Bearskin Lake (Minnesota)

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Bearskin Lake
West Bearskin Lake, Birch Lake, Muko-waiani
LocationCook County, Minnesota
GroupBoundary Waters Canoe Area
Coordinates48°03′58″N 90°25′36″W / 48.066°N 90.426765°W / 48.066; -90.426765Coordinates: 48°03′58″N 90°25′36″W / 48.066°N 90.426765°W / 48.066; -90.426765
Typeoligotrophic, glacial
Basin countriesUnited States
Surface area493 acres (200 ha)
Average depth31 ft (9.4 m)
Max. depth78 ft (24 m)
Residence time17 years

Bearskin Lake is an oligotrophic glacial lake near the Boundary Waters Canoe Area (BWCA) in Minnesota, United States. The name Bearskin Lake is an English translation of the Ojibwe-language name Muko-waiani.[1] Bearskin Lake is a source of control sediment for US federal sediment toxicity studies. Bearskin Lake is home to Camp Menogyn, a YMCA camp only accessible by boat.[citation needed]

Sediments and scientific significance[edit]

Due to the cleanliness of the lake and the physical attributes of its sediment, Bearskin Lake sediment is ideal for sediment toxicity testing.[2] Bearskin Lake sediment is used as a control sediment in the federal government's toxicity tests and was used to develop the US EPA's toxicity testing methods.[2]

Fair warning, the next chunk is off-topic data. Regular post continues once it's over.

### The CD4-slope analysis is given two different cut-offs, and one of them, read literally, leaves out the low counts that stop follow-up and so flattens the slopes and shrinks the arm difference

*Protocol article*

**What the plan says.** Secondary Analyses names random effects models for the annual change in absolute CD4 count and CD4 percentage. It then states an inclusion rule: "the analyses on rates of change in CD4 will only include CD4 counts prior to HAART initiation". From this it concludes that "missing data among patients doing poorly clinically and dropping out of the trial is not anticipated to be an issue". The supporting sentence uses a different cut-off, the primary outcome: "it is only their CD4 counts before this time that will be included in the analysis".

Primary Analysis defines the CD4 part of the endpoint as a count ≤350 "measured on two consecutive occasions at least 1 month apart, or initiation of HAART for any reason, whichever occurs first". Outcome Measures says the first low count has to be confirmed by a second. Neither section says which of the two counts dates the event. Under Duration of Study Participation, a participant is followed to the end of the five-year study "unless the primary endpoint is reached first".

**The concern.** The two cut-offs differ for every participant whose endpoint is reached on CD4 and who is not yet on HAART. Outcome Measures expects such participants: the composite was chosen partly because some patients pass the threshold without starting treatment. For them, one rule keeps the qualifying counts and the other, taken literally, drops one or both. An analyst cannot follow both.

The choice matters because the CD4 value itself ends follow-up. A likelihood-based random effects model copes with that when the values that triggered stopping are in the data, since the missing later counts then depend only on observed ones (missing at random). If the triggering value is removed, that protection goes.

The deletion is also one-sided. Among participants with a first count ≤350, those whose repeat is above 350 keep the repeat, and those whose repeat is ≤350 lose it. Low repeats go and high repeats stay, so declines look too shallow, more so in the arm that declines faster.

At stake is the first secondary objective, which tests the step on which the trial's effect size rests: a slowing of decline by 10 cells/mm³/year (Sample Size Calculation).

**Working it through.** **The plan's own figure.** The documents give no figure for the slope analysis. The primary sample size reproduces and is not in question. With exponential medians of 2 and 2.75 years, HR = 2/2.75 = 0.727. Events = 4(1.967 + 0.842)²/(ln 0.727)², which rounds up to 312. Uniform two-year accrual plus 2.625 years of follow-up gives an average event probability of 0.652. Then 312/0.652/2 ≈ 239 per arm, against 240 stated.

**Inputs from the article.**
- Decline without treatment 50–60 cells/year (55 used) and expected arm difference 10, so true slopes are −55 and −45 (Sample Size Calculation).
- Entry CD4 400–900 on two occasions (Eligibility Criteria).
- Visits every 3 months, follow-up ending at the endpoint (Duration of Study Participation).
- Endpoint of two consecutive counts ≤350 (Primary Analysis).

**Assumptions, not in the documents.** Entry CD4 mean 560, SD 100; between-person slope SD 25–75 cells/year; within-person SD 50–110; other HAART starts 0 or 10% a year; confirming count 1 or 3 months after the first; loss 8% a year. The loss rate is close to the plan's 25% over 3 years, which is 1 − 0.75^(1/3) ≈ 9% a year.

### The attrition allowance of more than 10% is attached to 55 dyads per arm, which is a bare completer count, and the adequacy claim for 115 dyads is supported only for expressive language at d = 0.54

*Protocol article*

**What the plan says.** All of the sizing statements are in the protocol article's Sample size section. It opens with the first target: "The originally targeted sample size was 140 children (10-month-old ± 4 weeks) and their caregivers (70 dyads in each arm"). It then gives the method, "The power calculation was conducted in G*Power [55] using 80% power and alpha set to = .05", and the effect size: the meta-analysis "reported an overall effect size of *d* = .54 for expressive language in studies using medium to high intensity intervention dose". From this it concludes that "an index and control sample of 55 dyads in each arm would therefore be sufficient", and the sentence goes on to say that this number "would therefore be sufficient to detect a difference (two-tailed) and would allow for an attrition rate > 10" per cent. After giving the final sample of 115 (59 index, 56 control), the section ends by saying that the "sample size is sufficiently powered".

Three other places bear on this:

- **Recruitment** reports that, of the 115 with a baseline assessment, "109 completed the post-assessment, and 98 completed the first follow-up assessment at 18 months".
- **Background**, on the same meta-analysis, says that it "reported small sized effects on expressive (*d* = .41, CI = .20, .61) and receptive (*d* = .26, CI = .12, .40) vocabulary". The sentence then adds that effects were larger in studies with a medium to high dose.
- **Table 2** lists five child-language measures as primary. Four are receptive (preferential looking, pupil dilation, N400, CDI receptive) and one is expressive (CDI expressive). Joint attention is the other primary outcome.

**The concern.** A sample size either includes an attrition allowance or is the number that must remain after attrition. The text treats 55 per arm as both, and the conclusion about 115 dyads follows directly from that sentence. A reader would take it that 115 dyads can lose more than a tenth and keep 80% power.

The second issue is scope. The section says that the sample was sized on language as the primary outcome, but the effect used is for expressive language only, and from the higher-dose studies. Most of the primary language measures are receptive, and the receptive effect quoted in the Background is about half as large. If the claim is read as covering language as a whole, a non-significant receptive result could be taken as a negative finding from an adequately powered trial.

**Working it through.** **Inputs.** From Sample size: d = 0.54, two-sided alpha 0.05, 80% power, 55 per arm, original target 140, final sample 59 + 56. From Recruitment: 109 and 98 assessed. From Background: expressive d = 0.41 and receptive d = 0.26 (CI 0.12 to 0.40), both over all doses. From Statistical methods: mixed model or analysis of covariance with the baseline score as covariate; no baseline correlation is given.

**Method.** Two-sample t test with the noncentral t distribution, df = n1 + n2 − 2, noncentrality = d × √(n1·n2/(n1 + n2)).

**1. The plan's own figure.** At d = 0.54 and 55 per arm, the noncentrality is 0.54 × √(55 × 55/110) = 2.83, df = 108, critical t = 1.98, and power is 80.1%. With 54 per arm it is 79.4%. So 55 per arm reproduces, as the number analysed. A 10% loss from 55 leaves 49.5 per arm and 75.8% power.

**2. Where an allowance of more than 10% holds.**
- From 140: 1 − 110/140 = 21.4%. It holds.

See also[edit]

Further reading[edit]

  • US EPA. 2000. Methods for Measuring the Toxicity and Bioaccumulation of Sediment-associated Contaminants with Freshwater Invertebrates Second Edition.[2]
  • Kemble, N.E., C.G. Ingersoll, and J.L. Kunz. 2001. Evaluation of Toxicity of Sediment Samples Collected from Santa Ana National Wildlife Refuge, Texas. United States Geological Survey.[3]
  • Bechtel Jacobs Company LLC. 1998. Biota Sediment Accumulation Factors for Invertebrates: Review and Recommendations for the Oak Ridge Reservation U.S. Department of Energy.[4]
  • Mierzykowski, S.E., C.G. Ingersoll, and K.C. Carr. 1997 U.S. Fish and Wildlife Service New England Field Office Special Project Report: FY97-MEFO-1-EC Toxicity Tests and Sediment Chemistry at Site 9 (Neptune Drive Disposal Site).[5]
  • National Oceanic and Atmospheric Administration. 1996. Bioavailability of Sediment-Associated Toxic Organic Contaminants.[6]

References[edit]

  1. ^ Warren Upham (1920). Minnesota Geographic Names: Their Origin and Historic Significance. Minnesota Historical Society. p. 142.
  2. ^ a b c EPA, OEI, OIAA, US. "Water Topics - US EPA" (PDF). US EPA.CS1 maint: Multiple names: authors list (link)
  3. ^ http://www.cerc.usgs.gov/pubs/sedtox/santaanareport.pdf
  4. ^ http://rais.ornl.gov/homepage/bjcor-112a1.pdf
  5. ^ http://www.fws.gov/northeast/mainecontaminants/EC_Reports.htm
  6. ^ Research, US Department of Commerce, NOAA, Great Lakes Environmental Research Laboratory, Cooperative Institute for Limnology and Ecosystems. "Task Report". www.glerl.noaa.gov.

External links[edit]